The data presented here suggest that EI was predictive of weight gain primarily in those women who were overweight or obese at S1. The results, therefore, highlight the need to address the modifiable energy balance variables (EI, PA, and sitting time), particularly in women who are already overweight or obese, in an attempt to prevent further weight gain. Moreover, public health and clinical advice for women who are going through menopause, facing hysterectomy, or quitting smoking should routinely include the fact that these events are associated with increased risk of weight gain and that it may be necessary to preemptively avoid this by making simultaneous small reductions in EI and small increases in PA, and by decreasing sitting time. Women whose occupations require them to sit for long hours (like the authors of this paper) might also benefit from more focused strategies to prevent weight gain, such as promotion of more active transport to and from work and mandatory activity breaks while at work.

The main strength of this study is that it includes a large population-based sample of women from all walks of Australian life. The major limitation is that all of the data are self-reported, and it is well known that women tend to underestimate their weight and overestimate their height (46). However, if the women underestimated their weight consistently, weight change data might be reasonably accurate, although if awareness of increasing weight led them to underreport at S3, then the average weight change calculated in this paper may be an underestimate. Another limitation is that the measures of both PA and EI used here do not provide absolute estimates of total daily activity or of total EI. The PA measure does not capture incidental or unstructured PA (28), which can be substantial in some occupations in which women are on their feet all day (e.g., teaching, nursing), and it is well known that FFQs underestimate EI (47).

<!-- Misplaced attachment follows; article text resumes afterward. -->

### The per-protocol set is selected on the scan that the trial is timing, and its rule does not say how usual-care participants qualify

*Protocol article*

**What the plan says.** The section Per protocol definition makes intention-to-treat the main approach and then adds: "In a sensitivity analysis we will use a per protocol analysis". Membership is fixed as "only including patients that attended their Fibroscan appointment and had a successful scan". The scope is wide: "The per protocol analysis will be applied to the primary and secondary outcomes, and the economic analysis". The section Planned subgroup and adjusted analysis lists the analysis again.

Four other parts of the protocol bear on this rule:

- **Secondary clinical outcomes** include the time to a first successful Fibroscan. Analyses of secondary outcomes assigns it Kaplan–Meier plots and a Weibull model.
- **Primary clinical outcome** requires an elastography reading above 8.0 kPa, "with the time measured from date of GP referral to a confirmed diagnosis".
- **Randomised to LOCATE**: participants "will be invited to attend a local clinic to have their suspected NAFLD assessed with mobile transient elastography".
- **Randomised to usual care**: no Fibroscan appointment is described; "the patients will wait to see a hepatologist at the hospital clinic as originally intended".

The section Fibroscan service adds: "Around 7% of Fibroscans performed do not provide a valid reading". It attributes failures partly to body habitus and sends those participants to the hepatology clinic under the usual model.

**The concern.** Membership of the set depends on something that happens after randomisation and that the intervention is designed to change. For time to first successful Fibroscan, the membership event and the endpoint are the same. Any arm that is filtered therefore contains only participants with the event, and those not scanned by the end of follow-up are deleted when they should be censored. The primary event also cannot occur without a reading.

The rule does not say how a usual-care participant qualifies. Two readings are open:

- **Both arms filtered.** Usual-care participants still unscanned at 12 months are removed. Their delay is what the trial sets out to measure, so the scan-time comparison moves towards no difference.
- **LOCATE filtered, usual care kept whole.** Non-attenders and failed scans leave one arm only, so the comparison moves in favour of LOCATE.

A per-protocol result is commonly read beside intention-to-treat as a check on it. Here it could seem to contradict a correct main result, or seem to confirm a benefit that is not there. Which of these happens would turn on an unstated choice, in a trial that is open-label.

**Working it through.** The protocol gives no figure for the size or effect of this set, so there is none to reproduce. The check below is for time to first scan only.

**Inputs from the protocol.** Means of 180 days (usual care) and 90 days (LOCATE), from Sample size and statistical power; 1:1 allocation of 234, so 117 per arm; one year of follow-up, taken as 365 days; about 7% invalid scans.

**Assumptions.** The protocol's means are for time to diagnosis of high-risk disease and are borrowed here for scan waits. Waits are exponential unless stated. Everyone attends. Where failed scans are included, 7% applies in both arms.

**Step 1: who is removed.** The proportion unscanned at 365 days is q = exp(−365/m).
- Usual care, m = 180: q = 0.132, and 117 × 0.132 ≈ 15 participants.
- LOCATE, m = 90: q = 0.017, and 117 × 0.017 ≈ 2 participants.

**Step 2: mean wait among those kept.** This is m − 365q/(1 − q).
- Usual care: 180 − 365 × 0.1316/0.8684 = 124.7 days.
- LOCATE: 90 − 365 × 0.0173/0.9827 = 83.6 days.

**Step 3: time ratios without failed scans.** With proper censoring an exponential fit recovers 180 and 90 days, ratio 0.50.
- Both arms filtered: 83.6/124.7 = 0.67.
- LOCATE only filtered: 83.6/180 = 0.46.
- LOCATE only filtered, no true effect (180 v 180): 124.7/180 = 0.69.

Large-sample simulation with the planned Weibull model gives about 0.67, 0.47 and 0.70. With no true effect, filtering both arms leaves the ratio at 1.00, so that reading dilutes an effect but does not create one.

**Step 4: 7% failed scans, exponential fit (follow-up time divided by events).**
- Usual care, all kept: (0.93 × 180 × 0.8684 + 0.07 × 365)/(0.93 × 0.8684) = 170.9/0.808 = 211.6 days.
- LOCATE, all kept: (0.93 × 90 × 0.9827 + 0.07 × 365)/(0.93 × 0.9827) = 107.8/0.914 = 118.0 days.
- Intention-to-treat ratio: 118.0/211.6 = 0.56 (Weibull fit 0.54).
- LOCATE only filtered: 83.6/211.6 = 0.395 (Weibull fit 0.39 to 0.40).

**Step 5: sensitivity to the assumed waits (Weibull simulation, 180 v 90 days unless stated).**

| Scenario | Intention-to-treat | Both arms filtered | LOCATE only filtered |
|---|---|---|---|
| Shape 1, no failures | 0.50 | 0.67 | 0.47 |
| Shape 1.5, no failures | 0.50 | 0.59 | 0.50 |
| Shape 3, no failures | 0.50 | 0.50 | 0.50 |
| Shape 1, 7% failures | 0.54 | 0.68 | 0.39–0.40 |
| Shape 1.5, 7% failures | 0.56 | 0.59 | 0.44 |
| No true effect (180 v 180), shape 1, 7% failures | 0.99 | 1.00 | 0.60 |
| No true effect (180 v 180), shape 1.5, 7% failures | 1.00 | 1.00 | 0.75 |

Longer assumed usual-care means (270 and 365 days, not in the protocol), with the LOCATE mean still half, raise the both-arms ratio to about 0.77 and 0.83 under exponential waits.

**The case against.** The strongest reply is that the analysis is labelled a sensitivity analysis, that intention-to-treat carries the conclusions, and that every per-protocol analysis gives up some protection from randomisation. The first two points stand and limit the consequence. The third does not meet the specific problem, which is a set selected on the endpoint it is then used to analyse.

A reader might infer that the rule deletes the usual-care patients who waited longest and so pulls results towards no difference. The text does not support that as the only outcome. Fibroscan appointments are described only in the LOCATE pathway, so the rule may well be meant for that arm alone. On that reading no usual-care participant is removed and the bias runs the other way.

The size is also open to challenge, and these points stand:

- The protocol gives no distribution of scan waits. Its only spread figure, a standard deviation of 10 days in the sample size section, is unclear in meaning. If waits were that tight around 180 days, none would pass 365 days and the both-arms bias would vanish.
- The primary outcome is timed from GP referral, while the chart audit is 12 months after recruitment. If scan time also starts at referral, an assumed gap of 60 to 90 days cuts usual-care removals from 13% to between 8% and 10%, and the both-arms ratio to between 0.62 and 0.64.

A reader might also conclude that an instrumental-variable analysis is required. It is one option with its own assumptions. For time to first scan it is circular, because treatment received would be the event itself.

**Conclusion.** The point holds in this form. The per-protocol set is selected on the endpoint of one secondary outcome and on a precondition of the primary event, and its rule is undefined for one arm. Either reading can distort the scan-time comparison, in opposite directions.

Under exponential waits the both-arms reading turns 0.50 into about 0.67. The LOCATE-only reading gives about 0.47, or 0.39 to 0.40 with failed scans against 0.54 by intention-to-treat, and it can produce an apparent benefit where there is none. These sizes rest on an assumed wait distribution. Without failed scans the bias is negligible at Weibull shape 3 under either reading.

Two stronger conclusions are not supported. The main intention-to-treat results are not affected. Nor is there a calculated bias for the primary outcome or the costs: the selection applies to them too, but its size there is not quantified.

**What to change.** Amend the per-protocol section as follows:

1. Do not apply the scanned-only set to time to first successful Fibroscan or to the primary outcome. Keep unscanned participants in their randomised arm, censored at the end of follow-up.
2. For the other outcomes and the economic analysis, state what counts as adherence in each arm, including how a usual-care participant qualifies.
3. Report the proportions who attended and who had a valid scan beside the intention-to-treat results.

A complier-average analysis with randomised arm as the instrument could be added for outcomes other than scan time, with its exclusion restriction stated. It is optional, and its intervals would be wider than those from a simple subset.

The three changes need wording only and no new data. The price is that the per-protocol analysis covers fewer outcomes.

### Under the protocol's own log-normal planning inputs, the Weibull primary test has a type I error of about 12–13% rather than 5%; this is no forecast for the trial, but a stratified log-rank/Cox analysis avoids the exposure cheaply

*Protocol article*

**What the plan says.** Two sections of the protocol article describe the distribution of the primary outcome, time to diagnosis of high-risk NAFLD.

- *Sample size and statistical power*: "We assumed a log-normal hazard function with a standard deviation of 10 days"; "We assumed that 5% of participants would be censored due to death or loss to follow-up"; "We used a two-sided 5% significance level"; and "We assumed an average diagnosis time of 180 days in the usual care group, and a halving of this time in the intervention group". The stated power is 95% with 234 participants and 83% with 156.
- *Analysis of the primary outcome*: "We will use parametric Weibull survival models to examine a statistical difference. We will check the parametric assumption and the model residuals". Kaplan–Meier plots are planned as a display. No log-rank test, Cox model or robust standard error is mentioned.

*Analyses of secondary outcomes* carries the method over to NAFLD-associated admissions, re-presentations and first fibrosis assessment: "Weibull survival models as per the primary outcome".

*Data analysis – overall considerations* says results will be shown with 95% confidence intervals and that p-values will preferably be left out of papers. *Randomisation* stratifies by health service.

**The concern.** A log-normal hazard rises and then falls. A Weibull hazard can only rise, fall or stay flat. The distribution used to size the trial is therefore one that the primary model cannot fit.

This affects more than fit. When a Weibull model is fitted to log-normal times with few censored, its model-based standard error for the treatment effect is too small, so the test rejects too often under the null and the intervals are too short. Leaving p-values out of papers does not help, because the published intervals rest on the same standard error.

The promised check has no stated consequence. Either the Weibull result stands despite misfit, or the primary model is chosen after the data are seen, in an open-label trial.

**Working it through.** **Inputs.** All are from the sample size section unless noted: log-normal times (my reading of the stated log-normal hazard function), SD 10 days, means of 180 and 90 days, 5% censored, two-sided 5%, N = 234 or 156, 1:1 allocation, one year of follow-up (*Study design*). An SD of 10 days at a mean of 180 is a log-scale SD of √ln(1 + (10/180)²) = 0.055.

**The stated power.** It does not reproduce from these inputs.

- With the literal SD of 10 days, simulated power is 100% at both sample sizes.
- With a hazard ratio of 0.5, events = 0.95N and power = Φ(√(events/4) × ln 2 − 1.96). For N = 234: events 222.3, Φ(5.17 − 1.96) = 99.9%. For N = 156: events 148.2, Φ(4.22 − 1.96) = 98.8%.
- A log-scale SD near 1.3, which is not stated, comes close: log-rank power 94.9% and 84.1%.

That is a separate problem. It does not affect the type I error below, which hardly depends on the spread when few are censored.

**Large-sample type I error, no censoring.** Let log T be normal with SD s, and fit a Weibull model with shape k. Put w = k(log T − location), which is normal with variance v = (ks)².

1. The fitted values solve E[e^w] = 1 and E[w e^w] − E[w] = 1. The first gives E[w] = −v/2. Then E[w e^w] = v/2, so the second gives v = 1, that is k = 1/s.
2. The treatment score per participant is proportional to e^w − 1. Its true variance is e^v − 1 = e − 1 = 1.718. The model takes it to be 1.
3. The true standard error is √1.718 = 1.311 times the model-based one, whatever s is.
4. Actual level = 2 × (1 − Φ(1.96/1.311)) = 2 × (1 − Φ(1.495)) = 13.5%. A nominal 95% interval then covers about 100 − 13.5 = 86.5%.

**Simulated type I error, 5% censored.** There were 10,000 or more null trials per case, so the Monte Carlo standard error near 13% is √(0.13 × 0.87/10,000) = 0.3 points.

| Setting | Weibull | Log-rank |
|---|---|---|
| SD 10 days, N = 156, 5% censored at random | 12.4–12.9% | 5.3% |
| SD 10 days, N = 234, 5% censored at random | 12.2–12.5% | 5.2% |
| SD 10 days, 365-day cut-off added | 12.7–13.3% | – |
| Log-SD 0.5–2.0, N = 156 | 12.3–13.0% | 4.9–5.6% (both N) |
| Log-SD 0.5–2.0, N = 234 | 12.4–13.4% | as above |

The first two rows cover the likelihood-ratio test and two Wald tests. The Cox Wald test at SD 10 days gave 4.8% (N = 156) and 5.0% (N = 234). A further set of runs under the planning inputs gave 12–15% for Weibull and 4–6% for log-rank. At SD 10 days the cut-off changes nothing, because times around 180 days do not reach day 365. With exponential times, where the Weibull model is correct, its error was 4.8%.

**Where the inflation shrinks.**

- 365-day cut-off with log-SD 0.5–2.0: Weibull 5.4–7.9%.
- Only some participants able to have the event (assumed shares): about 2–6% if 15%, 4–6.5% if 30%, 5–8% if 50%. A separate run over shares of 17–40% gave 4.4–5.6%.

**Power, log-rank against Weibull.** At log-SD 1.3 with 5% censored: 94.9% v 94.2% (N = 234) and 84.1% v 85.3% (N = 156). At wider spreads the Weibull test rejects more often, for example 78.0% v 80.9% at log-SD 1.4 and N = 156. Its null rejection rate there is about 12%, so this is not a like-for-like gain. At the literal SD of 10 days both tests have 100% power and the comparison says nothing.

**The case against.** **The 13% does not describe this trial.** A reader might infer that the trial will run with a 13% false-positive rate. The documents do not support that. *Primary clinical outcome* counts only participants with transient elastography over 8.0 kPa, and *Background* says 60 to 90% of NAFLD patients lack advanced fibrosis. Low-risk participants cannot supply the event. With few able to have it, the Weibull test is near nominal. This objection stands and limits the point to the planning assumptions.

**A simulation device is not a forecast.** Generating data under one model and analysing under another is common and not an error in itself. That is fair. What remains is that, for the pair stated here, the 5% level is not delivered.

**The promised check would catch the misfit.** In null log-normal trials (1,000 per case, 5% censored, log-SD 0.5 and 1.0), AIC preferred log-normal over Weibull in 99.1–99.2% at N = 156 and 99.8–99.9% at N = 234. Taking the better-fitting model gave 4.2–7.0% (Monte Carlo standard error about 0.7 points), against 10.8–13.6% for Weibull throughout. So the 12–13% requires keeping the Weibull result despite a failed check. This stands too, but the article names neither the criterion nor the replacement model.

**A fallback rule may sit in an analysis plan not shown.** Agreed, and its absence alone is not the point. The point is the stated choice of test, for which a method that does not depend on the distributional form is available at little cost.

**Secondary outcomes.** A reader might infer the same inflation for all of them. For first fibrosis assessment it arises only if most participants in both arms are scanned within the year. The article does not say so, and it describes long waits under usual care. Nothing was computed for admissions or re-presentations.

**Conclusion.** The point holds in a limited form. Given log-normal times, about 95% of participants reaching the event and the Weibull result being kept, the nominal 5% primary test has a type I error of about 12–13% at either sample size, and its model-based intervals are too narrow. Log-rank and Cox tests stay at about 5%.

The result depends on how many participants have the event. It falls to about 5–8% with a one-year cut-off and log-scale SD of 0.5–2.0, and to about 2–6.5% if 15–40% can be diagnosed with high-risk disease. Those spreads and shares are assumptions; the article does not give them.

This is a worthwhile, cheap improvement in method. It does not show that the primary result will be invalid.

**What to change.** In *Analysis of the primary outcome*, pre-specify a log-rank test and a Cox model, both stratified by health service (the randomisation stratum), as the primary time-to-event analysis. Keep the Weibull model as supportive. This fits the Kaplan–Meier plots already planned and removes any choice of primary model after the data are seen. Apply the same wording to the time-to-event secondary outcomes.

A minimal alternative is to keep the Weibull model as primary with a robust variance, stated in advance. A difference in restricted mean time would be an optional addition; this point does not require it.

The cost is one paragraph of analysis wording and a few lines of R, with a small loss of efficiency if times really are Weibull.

Nonetheless, the data on relative weight gain across different PA and EI categories provide useful insight into the potential reduction in weight gain that might be expected if there were small population shifts in the modifiable factors (PA, sitting time, and EI) that underlie weight gain at this life stage. For example, walking for 30 minutes a day would use 120 MET/min or 140 kcal/d for the average (71 kg) woman in this study. Even smaller increases of 15 minutes a day, or ∼1500 steps at a brisk pace, would, therefore, make a significant contribution to reducing further weight gain and the serious and costly chronic health problems that are associated with it (48).

Acknowledgement

The ALSWH, which was conceived and developed by groups of interdisciplinary researchers at the Universities of Newcastle and Queensland, is funded by the Australian Department of Health and Ageing. We would like to thank Anne Young for her advice on statistical issues, and all of the participants for their valuable contribution to this project. K.B. is supported by a National Health and Medical Research Council/National Heart Foundation of Australia Career Development Award.

Footnotes

  • 1

    Nonstandard abbreviations: EI, energy intake; PA, physical activity; ALSWH, Australian Longitudinal Study on Women's Health; MET, metabolic equivalent task; S1, first survey; S2, second survey; S3, third survey; FFQ, food frequency questionnaire; CI, confidence interval.